Formed in food processing by heating sugars, including cooking sugar with protein, and by heating carbohydrates, high levels of furan have been linked to liver cancer in animals. The Food and Drug Administration will investigate if very low levels in which it is found in many foods can harm humans.
"The FDA will continue to thoroughly evaluate its preliminary data and conduct additional studies to better determine the potential risk. Until more is known, FDA does not advise consumers to alter their diet," said Dr. Lester M. Crawford, acting FDA commissioner.
The FDA preliminary analysis - using a new gas chromatography/mass spectrometry method developed by FDA scientists - detected furan at levels as low as 2 parts per billion in coffee and some juices. Furan was found at varying higher levels in products including baby foods, spaghetti sauces, canned soups, creamed corn and baked beans.
Keen to reassure industry and consumers the FDA said that the levels of furan - naturally occurring chemical found in a variety of substances, including foods and drinks - should not be viewed as an 'indicator of furan exposure', or as the 'risk' of eating certain foods. « First, calculating exposure requires consideration of both furan levels, and the amounts of food that consumers eat. Second, estimates of furan exposure take into account not single food items, but the wide variety of foods found in a range of diets. Third, the scope of our data is too limited to properly consider potential sources of variation in measured furan levels, » said the FDA.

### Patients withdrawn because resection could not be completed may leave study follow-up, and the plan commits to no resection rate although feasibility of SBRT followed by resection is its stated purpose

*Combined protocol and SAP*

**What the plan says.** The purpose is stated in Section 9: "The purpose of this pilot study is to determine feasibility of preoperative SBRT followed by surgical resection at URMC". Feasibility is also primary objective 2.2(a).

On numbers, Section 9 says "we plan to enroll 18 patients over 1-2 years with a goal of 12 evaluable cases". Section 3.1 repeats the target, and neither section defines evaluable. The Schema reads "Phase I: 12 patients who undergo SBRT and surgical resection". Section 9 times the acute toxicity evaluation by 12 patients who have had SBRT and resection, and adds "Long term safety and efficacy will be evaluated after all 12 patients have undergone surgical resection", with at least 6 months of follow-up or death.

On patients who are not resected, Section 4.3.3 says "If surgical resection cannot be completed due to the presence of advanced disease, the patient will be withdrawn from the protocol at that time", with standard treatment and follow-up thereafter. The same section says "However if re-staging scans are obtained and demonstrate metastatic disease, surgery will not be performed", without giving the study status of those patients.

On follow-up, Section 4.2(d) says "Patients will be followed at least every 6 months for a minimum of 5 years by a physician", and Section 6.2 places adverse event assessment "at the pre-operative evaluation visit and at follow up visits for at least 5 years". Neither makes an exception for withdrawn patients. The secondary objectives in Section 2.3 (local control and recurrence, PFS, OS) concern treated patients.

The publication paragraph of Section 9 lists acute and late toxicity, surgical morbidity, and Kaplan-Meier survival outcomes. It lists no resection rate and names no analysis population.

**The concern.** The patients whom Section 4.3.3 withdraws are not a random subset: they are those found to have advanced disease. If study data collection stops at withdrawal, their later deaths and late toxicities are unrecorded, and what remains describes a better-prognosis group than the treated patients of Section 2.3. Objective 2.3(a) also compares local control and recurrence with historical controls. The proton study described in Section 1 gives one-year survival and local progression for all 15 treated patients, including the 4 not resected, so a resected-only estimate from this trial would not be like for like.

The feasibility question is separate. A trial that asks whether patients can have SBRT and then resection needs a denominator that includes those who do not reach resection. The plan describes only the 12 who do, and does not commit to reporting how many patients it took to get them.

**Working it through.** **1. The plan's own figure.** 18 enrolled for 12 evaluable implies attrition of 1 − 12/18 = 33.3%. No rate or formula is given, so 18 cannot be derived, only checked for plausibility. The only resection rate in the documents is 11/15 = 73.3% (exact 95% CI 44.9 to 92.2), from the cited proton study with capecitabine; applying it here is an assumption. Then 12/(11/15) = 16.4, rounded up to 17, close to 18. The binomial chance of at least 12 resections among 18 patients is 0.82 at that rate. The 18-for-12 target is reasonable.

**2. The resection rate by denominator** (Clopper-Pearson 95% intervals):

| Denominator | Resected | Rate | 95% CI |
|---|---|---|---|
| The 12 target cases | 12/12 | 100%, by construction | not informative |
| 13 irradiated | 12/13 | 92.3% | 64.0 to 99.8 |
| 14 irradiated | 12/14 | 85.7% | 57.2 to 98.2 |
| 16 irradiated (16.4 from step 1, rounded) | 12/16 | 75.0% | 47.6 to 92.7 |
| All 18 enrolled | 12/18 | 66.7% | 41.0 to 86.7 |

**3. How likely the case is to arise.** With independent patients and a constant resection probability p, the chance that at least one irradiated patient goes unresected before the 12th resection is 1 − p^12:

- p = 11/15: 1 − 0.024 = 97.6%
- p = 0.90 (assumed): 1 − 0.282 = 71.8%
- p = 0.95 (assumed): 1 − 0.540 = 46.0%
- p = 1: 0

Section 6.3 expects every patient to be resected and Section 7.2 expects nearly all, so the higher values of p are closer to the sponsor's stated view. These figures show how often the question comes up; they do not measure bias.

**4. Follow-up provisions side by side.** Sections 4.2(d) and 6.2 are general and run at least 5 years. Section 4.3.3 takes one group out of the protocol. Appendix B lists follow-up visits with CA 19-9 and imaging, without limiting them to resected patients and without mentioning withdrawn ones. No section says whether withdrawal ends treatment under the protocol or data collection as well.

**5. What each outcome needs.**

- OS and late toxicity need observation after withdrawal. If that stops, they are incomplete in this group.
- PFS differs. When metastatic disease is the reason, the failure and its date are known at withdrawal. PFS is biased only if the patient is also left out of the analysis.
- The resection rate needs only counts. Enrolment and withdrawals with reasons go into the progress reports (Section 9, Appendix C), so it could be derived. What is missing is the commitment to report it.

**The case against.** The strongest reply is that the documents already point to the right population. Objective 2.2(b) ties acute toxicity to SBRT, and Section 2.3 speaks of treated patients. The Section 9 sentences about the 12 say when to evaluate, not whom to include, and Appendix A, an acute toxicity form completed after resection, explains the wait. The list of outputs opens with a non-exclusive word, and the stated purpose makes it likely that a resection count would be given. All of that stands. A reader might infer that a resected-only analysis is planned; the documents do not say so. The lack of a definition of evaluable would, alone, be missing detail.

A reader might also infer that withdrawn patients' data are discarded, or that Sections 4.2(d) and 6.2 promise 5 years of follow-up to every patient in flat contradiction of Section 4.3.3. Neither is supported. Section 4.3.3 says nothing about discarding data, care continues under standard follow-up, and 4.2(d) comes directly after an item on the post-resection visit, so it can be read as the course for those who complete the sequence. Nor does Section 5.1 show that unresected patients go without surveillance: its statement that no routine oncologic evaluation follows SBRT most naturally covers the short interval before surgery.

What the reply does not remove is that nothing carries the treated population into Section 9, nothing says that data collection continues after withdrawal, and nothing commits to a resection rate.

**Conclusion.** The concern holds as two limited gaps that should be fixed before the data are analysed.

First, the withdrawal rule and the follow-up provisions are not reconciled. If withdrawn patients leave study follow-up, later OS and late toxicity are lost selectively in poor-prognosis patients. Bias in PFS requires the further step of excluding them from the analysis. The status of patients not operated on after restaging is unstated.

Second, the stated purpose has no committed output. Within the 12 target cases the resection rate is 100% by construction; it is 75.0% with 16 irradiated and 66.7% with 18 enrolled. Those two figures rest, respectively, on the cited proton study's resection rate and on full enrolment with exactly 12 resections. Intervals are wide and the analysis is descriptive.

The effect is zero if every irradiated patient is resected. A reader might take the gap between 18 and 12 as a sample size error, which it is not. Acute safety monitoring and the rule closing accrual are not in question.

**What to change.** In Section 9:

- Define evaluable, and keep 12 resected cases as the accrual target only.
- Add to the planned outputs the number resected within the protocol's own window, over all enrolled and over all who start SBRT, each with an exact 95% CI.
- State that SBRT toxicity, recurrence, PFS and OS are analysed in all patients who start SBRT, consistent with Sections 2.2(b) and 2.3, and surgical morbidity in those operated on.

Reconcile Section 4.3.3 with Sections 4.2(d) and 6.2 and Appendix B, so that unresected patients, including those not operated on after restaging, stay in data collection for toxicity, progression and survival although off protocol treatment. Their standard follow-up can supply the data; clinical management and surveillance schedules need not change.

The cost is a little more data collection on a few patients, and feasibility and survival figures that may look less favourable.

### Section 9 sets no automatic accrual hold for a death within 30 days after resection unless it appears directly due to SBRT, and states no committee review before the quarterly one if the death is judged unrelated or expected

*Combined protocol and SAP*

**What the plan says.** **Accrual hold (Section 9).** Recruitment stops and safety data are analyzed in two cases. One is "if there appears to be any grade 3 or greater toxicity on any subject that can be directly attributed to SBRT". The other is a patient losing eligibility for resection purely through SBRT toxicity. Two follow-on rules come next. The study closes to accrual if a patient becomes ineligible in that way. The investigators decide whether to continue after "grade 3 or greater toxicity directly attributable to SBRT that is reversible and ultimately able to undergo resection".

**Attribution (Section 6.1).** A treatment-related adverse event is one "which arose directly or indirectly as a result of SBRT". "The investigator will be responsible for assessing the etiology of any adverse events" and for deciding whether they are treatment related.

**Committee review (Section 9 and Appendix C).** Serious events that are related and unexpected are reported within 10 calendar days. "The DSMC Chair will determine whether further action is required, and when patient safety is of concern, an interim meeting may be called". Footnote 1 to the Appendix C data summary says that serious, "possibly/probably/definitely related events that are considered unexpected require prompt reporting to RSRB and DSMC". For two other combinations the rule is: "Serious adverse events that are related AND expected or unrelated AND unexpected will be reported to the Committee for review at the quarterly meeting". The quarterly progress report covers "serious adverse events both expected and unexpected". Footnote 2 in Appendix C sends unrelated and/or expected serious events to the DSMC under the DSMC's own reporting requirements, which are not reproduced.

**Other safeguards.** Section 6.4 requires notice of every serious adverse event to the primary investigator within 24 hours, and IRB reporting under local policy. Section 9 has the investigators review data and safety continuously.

The US food industry reacted to the FDA statement by stressing that the findings 'were not a warning to consumers, nor are they a finding of risk associated with any particular foods or individual brands.'
"The existence of furan in many types of foods has long been known, » said Richard Jarman, vice president of Food and Environmental Policy for the food industry body, the National Food Processors Association (NFPA). But he added the industry would closely track the investigation and 'seek opportunities to aid in the scientific inquiry.'
At the next Food Advisory Committee meeting on 8 June this year the FDA will 'seek the committee's expert input' on the data required to fully understand the risk posed to humans by furan.
The European Commission recently earmarked €166m in funding for a range of projects under the 'food quality and safety' priority of the Sixth Framework Programme (FP6). One particular project will focus on health risks associated with hazardous compounds in heat-treated carbohydrate-rich foods, where substantial amounts of acrylamide - another potential carcinogen recently found in carbohydrate-rich fried foods - and similar compounds can be formed.
In order to assess the potential risks, the project is exploring cooking and processing methods in industry and households with the aim of controlling and minimising the formation of hazardous compounds such as furans.